The efficacy of Motilium in children less than 12 years of age has not been established.
The efficacy of Motilium in adolescents 12 years of age and older and weighing less than 35 kg has not been established.
Motilium is contraindicated in the following situations:
- Known hypersensitivity to domperidone or any of the excipients
- Prolactin-releasing pituitary tumour (prolactinoma).
- when stimulation of the gastric motility could be harmful e.g in patients with gastro-intestinal haemorrhage, mechanical obstruction or perforation.
- in patients with moderate or severe hepatic impairment.
- in patients who have known existing prolongation of cardiac conduction intervals, particularly QTc, patients with significant electrolyte disturbances or underlying cardiac diseases such as congestive heart failure
- co-administration with QT-prolonging drugs, at the exception of apomorphine
- co-administration with potent CYP3A4 inhibitors (regardless of their QT prolonging effects)
- Abdominal cramps,
- Dry mouth,
- Breast enlargement,
- Breast pain/tenderness,
- Gynecomastia, and
- Menstrual irregularities)
Special warnings and precautions for use
Domperidone has been associated with prolongation of the QT interval on the electrocardiogram. During post-marketing surveillance, there have been very rare cases of QT prolongation and torsades de pointes in patients taking domperidone. These reports included patients with confounding risk factors, electrolyte abnormalities and concomitant treatment which may have been contributing factors.
Epidemiological studies showed that domperidone was associated with an increased risk of serious ventricular arrhythmias or sudden cardiac death. A higher risk was observed in patients older than 60 years, patients taking daily doses greater than 30 mg, and patients concurrently taking QT-prolonging drugs or CYP3A4 inhibitors.
Domperidone should be used at the lowest effective dose in adults and adolescents 12 years of age and older.
Domperidone is contraindicated in patients with known existing prolongation of cardiac conduction intervals, particularly QTc, in patients with significant electrolyte disturbances (hypokalaemia, hyperkalaemia, hypomagnesaemia), or bradycardia, or in patients with underlying cardiac diseases such as congestive heart failure due to increased risk of ventricular arrhythmia. Electrolyte disturbances (hypokalaemia, hyperkalaemia, hypomagnesaemia) or bradycardia are known to be conditions increasing the proarrythmic risk.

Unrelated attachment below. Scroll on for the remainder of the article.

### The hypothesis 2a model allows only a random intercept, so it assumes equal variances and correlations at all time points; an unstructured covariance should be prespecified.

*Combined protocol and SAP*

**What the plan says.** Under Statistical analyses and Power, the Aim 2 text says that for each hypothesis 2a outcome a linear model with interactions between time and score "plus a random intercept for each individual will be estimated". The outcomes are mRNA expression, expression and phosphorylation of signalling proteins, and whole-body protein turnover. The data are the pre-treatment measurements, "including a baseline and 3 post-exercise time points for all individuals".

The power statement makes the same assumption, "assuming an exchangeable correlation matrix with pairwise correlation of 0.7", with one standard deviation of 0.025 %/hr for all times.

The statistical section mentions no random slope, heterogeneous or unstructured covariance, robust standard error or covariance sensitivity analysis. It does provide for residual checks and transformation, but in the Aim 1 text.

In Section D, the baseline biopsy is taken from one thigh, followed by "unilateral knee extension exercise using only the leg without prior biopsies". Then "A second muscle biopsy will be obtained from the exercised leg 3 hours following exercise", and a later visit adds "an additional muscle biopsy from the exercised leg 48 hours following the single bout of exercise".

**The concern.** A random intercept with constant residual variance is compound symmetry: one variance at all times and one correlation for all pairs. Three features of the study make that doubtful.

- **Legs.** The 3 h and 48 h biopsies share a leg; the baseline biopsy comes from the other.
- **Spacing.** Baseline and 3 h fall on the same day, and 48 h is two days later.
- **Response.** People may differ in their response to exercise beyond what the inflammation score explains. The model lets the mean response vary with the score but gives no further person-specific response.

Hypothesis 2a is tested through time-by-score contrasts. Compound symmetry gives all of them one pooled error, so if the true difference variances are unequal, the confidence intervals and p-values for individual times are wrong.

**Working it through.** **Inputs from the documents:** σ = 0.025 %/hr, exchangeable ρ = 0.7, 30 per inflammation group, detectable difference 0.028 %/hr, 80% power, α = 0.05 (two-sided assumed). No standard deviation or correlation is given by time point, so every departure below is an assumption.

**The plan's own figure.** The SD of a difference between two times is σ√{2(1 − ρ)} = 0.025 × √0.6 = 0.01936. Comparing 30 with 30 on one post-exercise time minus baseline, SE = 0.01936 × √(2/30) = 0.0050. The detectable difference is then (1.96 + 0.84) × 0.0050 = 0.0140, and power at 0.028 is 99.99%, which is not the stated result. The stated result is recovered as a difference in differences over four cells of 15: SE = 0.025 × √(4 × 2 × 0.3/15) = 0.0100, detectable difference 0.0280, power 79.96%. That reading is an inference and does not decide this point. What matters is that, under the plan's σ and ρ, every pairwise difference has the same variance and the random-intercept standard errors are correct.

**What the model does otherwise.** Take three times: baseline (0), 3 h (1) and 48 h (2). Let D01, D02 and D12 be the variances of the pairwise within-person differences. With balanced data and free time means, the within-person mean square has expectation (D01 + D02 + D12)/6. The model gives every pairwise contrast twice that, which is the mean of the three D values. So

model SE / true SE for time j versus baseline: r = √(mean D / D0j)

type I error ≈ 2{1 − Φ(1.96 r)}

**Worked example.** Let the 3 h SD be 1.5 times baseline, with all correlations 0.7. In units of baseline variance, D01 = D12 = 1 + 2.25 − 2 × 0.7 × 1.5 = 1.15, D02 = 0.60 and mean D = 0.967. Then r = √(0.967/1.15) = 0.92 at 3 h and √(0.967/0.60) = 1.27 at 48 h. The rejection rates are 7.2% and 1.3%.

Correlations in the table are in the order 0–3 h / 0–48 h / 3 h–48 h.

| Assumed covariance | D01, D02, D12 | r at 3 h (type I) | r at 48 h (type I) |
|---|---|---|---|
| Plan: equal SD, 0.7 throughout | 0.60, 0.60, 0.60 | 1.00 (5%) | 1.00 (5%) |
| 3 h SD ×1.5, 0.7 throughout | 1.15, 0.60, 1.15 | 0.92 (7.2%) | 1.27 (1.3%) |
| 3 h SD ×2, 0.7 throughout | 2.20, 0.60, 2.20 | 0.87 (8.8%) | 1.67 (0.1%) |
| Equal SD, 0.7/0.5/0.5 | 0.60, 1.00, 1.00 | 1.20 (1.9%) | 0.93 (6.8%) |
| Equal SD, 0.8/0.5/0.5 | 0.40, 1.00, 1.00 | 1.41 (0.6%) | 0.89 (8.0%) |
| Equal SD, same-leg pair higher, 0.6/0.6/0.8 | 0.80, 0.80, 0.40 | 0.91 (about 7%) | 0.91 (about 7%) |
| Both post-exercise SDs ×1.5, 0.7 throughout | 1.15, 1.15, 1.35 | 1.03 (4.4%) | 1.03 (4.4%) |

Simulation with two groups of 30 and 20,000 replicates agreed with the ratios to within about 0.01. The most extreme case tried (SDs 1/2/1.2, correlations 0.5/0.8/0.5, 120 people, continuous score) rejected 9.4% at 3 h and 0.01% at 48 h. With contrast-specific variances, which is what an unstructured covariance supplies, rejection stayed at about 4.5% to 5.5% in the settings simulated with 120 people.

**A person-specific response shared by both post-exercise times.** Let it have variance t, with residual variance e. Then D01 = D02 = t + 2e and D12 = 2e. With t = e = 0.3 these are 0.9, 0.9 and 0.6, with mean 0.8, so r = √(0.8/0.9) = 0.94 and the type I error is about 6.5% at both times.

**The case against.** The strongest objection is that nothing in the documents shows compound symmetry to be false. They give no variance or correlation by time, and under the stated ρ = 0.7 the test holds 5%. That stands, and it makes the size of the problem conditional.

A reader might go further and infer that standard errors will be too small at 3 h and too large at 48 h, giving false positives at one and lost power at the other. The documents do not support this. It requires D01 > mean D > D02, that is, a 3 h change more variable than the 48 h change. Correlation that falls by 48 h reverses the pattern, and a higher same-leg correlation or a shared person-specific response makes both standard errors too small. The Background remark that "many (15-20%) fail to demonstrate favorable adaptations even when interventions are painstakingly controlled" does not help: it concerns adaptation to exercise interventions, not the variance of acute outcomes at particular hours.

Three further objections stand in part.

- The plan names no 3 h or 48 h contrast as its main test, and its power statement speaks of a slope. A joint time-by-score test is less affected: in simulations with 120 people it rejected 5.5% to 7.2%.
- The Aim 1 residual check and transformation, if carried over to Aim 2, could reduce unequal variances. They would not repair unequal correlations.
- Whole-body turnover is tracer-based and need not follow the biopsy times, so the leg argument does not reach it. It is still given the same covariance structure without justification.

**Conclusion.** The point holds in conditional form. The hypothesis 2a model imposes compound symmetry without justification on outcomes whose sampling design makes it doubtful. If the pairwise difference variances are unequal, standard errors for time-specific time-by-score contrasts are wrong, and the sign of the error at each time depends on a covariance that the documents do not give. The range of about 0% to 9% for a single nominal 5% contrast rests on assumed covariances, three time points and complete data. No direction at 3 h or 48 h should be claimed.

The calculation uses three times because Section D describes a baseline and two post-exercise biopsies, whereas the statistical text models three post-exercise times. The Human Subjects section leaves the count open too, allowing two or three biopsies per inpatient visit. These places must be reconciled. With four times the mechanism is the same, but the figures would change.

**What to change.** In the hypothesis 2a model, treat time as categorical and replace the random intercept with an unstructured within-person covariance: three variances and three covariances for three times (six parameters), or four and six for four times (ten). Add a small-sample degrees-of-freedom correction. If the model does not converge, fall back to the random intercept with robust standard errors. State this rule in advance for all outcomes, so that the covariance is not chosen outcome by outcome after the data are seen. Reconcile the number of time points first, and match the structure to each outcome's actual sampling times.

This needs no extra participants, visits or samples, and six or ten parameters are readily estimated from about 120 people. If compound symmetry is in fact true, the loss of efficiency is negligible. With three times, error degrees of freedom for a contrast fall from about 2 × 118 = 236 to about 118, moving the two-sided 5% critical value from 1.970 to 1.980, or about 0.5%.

Treatment with domperidone should be stopped if signs or symptoms occur that may be associated with cardiac arrhythmia, and the patients should consult their physician.
Patients should be advised to promptly report any cardiac symptoms.
Use with apomorphine
Domperidone is contra-indicated with QT prolonging drugs including apomorphine, unless the benefit of the co-administration with apomorphine outweighs the risks, and only if the recommended precautions for co-administration mentioned in the apomorphine SmPC are strictly fulfilled. Please refer to the apomorphine SmPC.
The elimination half-life of domperidone is prolonged in severe renal impairment. For repeated administration, the dosing frequency of Motilium should be reduced to once or twice daily depending on the severity of the impairment. The dose may also need to be reduced.
Fertility, pregnancy and lactation
Pregnancy: There are limited post-marketing data on the use of domperidone in pregnant women. Studies in animals have shown reproductive toxicity at maternally toxic doses (see section 5.3). Motilium should only be used during pregnancy when justified by the anticipated therapeutic benefit.
Breast-feeding: Domperidone is excreted in human milk and breast-fed infants receive less than 0.1 % of the maternal weight-adjusted dose. Occurrence of adverse effects, in particular cardiac effects cannot be excluded after exposure via breast milk. A decision should be made whether to discontinue breast-feeding or to discontinue/abstain from domperidone therapy taking into account the benefit of breast feeding for the child and the benefit of therapy for the woman. Caution should be exercised in case of QTc prolongation risk factors in breast-fed infants.
Effects on ability to drive and use machines: Motilium has no or negligible influence on the ability to drive and use machines.
Symptoms of over dosage may include agitation, altered consciousness, convulsions, disorientation, somnolence and extrapyramidal reactions.
There is no specific antidote to domperidone, but in the event of overdose, standard symptomatic treatment should be given immediately. Gastric lavage as well as the administration of activated charcoal, may be useful. ECG monitoring should be undertaken, because of the possibility of QT interval prolongation. Close medical supervision and supportive therapy is recommended.
Anticholinergic, anti-parkinson drugs may be helpful in controlling the extrapyramidal reactions.